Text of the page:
BBC looking to open up programme archive with new paid-for digital service

Fancy watching a 1976 episode of Doctor Who? Auntie is looking at ways you can stream whatever you want

Sherlock s4 flooded baker street rooms

The BBC wants viewers to be able to access all their favourite shows from the Corporation’s entire archive in a new paid-for digital service.

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Director general Tony Hall outlined his grand vision for the new proposition to MPs today in response to questions about whether young people are deserting traditional linear television for on-demand digital services.

Asked if the BBC was facing a demographic “time bomb” Hall said: “We are looking at ways… to allow people to access the back catalogue [in a way] that costs something because you pay for that access.

“The charter agreement allows us to experiment with those sort of services. At the moment the way to access programmes like Dad’s Army or EastEnders is through UKTV and we need to look at ways of doing what we do there, through UK TV linear services, into an on-demand environment.”

If it does get off the ground, the new paid-for service would probably be accessed via the BBC iPlayer which Hall said he wanted to eventually become “the place you go for your complete experience with the BBC.”

However a BBC source said that the precise mechanism for streaming all episodes of favourite programmes like Doctor Who and Sherlock has not yet been decided on. “At this stage we’re thinking about how we best use our archives but it’s far too early to pin that down,” said the senior source.

Speaking to the Culture, Media and Sport select committee, Hall admitted that the BBC tried to replicate a paid-for archive service with the ill-fated “download and keep” BBC Store which was closed down this summer after just 18 months.

“We made the decision to go into download-to-own when the market looked like [it would work],” said Hall. “It was an experiment. We got out of it quick.”

He said that the market had “changed very quickly” and that streaming services like Netflix and Amazon had shown that millions of people prefer instant on-demand access to their favourite shows. But he added: “We are not in a position where we say ‘it’s all over for linear TV’. Linear TV is still the way you reach most younger people.”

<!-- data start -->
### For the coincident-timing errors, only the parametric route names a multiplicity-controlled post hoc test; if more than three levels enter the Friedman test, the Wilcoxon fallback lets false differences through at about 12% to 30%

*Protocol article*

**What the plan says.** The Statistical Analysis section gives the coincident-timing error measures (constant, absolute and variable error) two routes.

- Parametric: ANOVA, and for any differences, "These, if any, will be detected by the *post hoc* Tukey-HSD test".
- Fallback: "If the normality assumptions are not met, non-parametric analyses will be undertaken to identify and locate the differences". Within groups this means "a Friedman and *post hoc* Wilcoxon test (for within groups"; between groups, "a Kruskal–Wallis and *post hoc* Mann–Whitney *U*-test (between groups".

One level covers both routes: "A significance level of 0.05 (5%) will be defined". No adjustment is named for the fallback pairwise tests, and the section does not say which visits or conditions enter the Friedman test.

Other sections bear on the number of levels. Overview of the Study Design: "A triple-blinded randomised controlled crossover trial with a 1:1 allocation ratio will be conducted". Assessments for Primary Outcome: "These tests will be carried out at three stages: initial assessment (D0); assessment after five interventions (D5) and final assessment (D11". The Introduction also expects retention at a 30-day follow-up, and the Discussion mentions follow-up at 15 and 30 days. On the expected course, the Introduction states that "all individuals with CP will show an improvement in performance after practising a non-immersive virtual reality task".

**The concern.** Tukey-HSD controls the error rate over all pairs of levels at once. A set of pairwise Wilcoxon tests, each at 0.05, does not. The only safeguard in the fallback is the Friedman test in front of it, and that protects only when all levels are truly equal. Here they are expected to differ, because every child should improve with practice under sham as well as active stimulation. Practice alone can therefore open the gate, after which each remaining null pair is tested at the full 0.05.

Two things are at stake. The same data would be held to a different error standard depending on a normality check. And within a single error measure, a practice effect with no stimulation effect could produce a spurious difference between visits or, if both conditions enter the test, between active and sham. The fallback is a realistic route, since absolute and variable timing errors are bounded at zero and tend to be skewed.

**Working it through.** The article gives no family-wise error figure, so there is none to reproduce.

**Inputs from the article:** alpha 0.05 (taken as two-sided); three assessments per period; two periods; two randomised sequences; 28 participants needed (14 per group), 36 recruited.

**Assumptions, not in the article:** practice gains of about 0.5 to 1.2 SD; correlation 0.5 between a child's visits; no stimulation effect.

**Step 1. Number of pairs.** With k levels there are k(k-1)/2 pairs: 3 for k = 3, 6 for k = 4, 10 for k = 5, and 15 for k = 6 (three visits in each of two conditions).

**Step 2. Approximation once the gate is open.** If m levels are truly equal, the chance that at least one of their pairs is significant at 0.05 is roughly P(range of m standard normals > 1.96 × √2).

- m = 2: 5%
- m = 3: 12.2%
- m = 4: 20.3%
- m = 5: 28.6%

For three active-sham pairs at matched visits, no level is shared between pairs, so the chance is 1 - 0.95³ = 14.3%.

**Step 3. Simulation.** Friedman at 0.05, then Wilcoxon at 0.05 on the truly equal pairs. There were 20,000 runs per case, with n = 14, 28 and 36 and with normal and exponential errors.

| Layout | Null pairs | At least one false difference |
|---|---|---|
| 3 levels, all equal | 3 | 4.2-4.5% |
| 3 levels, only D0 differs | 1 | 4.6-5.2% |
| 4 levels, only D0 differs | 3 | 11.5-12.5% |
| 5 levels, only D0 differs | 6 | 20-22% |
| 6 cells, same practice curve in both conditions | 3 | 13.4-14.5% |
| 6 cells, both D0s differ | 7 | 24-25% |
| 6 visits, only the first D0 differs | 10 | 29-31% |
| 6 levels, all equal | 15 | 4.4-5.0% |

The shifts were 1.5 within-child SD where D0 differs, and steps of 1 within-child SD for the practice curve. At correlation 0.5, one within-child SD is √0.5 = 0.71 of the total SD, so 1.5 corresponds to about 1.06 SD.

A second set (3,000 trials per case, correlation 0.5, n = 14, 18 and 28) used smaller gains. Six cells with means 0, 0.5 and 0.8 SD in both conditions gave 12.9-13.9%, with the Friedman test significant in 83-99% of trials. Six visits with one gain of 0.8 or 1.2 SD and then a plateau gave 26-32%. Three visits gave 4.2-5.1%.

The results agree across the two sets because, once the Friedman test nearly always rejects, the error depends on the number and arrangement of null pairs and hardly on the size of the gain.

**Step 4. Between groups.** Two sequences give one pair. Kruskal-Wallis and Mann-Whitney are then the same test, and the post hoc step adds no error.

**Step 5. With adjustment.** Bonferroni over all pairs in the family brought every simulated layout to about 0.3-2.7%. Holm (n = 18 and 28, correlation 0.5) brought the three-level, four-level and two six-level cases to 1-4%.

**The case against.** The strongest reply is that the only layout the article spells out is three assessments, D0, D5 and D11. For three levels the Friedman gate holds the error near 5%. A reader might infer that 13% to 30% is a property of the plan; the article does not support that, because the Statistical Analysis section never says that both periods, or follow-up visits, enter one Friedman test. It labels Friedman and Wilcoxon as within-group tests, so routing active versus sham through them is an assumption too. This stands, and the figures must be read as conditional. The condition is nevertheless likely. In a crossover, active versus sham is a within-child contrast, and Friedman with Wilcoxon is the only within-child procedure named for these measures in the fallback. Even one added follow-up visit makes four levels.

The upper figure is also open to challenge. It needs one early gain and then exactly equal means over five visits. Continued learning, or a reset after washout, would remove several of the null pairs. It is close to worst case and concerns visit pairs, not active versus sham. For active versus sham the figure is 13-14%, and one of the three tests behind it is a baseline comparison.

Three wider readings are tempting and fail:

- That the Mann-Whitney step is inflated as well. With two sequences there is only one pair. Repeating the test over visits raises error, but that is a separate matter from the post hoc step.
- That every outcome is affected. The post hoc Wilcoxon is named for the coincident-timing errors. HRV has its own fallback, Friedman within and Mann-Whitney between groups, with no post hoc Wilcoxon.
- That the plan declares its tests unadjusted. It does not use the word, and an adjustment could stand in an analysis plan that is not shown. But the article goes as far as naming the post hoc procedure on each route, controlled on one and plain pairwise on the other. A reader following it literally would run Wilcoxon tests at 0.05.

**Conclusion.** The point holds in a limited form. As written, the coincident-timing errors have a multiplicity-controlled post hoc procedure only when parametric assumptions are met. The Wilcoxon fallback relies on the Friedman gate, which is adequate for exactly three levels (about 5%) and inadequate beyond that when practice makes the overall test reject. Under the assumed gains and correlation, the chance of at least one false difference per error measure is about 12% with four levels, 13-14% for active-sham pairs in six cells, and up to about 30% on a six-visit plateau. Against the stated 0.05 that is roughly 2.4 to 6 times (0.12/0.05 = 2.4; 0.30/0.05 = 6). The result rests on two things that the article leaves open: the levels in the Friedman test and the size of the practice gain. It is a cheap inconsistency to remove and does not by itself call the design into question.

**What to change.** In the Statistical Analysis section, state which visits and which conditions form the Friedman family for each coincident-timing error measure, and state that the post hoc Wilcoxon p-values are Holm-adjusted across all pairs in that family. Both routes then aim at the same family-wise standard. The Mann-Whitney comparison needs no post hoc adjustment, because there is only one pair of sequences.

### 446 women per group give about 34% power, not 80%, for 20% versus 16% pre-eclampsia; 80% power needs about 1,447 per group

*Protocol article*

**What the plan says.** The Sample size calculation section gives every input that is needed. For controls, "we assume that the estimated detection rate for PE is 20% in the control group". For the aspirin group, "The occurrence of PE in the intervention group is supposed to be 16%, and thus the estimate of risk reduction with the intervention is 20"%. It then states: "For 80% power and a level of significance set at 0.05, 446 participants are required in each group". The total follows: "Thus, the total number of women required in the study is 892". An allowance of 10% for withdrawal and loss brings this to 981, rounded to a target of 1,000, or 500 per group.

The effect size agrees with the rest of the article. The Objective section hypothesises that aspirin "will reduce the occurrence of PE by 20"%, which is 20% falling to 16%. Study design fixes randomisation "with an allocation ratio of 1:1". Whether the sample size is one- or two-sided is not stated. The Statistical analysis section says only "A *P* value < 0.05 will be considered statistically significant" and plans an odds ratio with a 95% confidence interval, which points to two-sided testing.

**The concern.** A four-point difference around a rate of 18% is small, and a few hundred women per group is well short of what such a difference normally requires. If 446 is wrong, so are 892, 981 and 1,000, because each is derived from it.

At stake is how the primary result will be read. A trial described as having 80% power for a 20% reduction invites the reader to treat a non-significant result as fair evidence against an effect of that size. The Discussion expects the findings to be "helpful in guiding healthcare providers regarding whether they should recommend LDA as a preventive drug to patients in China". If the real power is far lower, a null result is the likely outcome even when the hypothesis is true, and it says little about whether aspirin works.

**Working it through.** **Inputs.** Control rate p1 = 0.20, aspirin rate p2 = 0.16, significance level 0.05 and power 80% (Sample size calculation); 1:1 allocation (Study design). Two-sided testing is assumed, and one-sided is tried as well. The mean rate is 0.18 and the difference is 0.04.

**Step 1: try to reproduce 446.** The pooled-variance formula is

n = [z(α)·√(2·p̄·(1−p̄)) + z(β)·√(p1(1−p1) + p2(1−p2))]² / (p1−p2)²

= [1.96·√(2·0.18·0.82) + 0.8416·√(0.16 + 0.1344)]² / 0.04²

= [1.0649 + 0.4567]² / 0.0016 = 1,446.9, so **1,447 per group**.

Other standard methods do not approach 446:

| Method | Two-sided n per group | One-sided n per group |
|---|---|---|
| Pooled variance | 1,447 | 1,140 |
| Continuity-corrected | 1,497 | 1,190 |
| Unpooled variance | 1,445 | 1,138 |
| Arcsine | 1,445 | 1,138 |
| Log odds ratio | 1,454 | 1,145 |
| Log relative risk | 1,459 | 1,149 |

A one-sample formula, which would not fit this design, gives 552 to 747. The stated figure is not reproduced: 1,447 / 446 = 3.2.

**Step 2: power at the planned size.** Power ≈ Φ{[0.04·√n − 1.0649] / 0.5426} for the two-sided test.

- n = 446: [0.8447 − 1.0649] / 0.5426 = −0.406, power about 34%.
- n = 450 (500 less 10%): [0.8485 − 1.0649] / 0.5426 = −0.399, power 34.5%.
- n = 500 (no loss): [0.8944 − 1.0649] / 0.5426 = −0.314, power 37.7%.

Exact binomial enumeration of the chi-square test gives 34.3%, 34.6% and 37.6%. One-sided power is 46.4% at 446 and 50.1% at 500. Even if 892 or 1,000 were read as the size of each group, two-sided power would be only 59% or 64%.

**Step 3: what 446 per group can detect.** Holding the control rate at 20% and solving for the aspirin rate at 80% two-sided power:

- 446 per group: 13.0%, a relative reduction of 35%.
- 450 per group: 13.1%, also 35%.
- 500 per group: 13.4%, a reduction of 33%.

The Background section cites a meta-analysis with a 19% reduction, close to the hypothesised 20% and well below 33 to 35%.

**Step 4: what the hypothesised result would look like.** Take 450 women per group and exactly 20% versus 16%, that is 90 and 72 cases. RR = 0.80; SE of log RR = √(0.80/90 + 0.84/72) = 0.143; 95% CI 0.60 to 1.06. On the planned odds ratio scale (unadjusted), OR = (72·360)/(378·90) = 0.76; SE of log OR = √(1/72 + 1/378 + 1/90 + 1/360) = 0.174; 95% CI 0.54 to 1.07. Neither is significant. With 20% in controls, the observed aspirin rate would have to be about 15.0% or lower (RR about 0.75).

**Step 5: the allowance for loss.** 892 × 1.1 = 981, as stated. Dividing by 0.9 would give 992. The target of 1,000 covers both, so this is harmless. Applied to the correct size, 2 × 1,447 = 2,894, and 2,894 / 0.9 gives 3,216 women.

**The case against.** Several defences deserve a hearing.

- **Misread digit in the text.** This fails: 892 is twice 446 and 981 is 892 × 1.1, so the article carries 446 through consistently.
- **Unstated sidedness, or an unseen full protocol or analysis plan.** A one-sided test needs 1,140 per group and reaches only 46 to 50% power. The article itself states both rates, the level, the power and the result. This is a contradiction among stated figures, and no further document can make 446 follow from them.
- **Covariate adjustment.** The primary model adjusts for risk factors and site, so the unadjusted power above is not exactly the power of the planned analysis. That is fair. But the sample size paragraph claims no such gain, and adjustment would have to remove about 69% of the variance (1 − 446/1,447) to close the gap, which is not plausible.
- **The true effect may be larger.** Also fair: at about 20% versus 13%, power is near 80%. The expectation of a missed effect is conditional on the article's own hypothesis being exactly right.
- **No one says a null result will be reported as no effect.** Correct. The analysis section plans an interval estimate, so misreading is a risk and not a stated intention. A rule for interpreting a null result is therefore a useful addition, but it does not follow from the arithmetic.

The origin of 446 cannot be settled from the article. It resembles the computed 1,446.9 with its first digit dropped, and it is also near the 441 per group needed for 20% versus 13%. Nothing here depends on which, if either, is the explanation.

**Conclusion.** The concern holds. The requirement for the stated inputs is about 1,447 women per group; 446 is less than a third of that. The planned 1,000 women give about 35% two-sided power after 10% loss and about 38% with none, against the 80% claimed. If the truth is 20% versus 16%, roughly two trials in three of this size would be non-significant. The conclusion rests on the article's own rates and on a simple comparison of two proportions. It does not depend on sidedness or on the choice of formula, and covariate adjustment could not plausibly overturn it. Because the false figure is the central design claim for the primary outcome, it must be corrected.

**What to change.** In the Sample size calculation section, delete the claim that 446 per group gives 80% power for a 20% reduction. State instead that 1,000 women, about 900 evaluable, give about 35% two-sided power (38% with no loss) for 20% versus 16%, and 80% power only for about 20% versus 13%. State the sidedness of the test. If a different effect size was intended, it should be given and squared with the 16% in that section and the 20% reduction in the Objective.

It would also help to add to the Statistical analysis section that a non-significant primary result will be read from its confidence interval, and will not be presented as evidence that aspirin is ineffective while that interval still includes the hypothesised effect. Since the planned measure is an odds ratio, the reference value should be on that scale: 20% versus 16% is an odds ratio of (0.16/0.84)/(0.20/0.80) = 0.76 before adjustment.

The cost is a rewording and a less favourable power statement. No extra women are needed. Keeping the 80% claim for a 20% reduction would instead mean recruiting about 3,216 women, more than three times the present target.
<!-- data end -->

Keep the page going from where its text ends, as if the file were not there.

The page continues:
In his long question-and-answer session Hall said that that the BBC will continue to make constant modifications to its iPlayer service and indicated that the Radio iPlayer needed particular attention.

He said that the BBC will revamp Radio iPlayer, which he admitted was “old fashioned”, next year.

“The Radio Player to my mind… feels rather old fashioned,” he said. “I think we have the best radio in the world but it’s sometimes hard to find.”

Hall also said that he was keen for the BBC World TV service to be made free to access in Europe and Africa in order to improve the UK’s so-called “soft power” around the world.

Lifting the existing paywall on BBC World in Europe and Africa was something he said was especially important to the UK with Brexit looming. But he admitted that to do this would require Government subsidy and would be a matter for Parliament.

Speaking to the MPs, who were quizzing the BBC’s top team about its 2016/17 annual report, Hall reiterated his promises to close the gender pay gap by 2020 but said that the BBC was also wary that, in paying more to women stars, it didn’t actually inflate its existing overall wage bill.

He declined to be drawn on whether the rumoured move of Today presenter Sarah Montague – who was not on the list of stars earning £150,000 or more – to the World at One on Radio 4 was part of the BBC’s plans to give Montague a pay rise.

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He did admit, however, that the prospective move – which would see her effectively swap jobs with Martha Kearney – was “under discussion”.